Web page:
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KENNEWICK, Wash. (AP) — Five Tri-Tech Skills Center students were distracted Tuesday morning as they waited to see if they won a national app development competition.
They had already won the regional and state contests in recent weeks with their smartphone app designed to help teenagers deal with stress and depression, earning $5,000 for their school. But they and teacher Kristel Kinder were torn between not wanting to get their hopes up but also wanting to know whether they were one of eight teams to win the national award.
"We were checking the website two or three times during class," Kinder told the Herald. "We were doing CPR training and would stop to check."
But when representatives from contest sponsor Verizon Wireless entered the classroom, accompanied by district and school officials, the students began tearing up almost immediately.
"This is my first time ever winning something," said 17-year-old Genesis Saucedo, a Hanford High School senior.
Along with receiving tablet computers of their own and a $20,000 check for Tri-Tech, the students will work with an app design expert from the Massachusetts Institute of Technology to make their idea, called Safe&Sound, a reality. The students then will be flown to Dallas in June to present it during the National Technology Student Association Conference.
"I feel like up to this point we've done something to make people aware of the problem but now we can actually help people," said 17-year-old Chloe Westphal, a junior at Kennewick's Mid-Columbia Partnership.
Kinder had several student teams in her health informatics class enter the Innovative App Challenge as part of their classwork, partly to drive home the importance of technology in health care that her course focuses on but also to bring some exposure to the field as well. The competition, first organized by Verizon in partnership with the Technology Student Association three years ago, aims to interest students in science, technology, engineering and math, or STEM, related fields.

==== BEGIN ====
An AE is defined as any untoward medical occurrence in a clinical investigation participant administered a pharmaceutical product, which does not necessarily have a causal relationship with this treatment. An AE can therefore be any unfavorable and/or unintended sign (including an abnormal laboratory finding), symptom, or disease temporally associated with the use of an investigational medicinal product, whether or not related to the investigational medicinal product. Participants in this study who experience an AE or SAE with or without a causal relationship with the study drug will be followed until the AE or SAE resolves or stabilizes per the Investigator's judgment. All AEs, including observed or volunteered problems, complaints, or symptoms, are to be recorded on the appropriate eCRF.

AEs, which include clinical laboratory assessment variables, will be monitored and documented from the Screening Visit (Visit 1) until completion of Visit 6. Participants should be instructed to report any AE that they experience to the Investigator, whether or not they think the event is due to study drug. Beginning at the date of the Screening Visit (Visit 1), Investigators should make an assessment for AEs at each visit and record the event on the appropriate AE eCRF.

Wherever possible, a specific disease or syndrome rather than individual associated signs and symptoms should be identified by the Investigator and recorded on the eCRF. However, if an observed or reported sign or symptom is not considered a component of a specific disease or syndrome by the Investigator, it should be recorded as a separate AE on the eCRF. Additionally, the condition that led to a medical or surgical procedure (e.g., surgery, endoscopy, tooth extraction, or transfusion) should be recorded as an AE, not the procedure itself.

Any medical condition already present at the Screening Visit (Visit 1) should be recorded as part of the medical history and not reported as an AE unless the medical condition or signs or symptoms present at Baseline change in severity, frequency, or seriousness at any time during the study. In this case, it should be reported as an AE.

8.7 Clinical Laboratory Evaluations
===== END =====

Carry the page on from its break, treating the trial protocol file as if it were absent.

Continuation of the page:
More than 1,000 student teams entered the competition. Other winning app concepts include an idea from a Texas middle school offering dyslexic students options for modifying text on their phones to ease reading. Two concepts focus on connecting students to volunteer opportunities in their community. A Delaware arts schools app would provide a digital cadaver to aid in teaching anatomy.
The Safe&Sound team — made up of Genesis; Chloe; Pasco High School senior Marina Stepanov, 17; Kiona-Benton City High School junior Stephanie Lopez, 17; and River's Edge High School senior Amanda Arellano, 19 — was inspired to create their app through their own experiences dealing with stress as teenagers but also after the October shooting at Marysville Pilchuk High School north of Seattle. A freshman killed four people before turning the gun on himself.
A video the students submitted along with their app concept talked about how the shooting had affected them and that resonated with judges and Verizon officials.
"It's touching," said Scott Charleston, public relations manager for Verizon. "The topic is obviously of critical importance."
The students' app concept includes a list of hotlines for students to call in an emergency, advice on how to talk to others and work through problems with them, push notifications with tips on how to get through the day, and even a journal feature where students type a note to themselves or even say it verbally and have it transcribed.
Putting that all into a working app is easier said than done, Charleston said. And they'll have to get it all done in time to present at TSA's summer conference.
But the students are looking forward to the challenge, knowing that they can ultimately help their fellow students while also showing that their hard work up to know has paid off.
"Realizing it's going to come true and we're going to make it — it makes it that much more special," Genesis said.
Information from: Tri-City Herald, http://www.tri-cityherald.com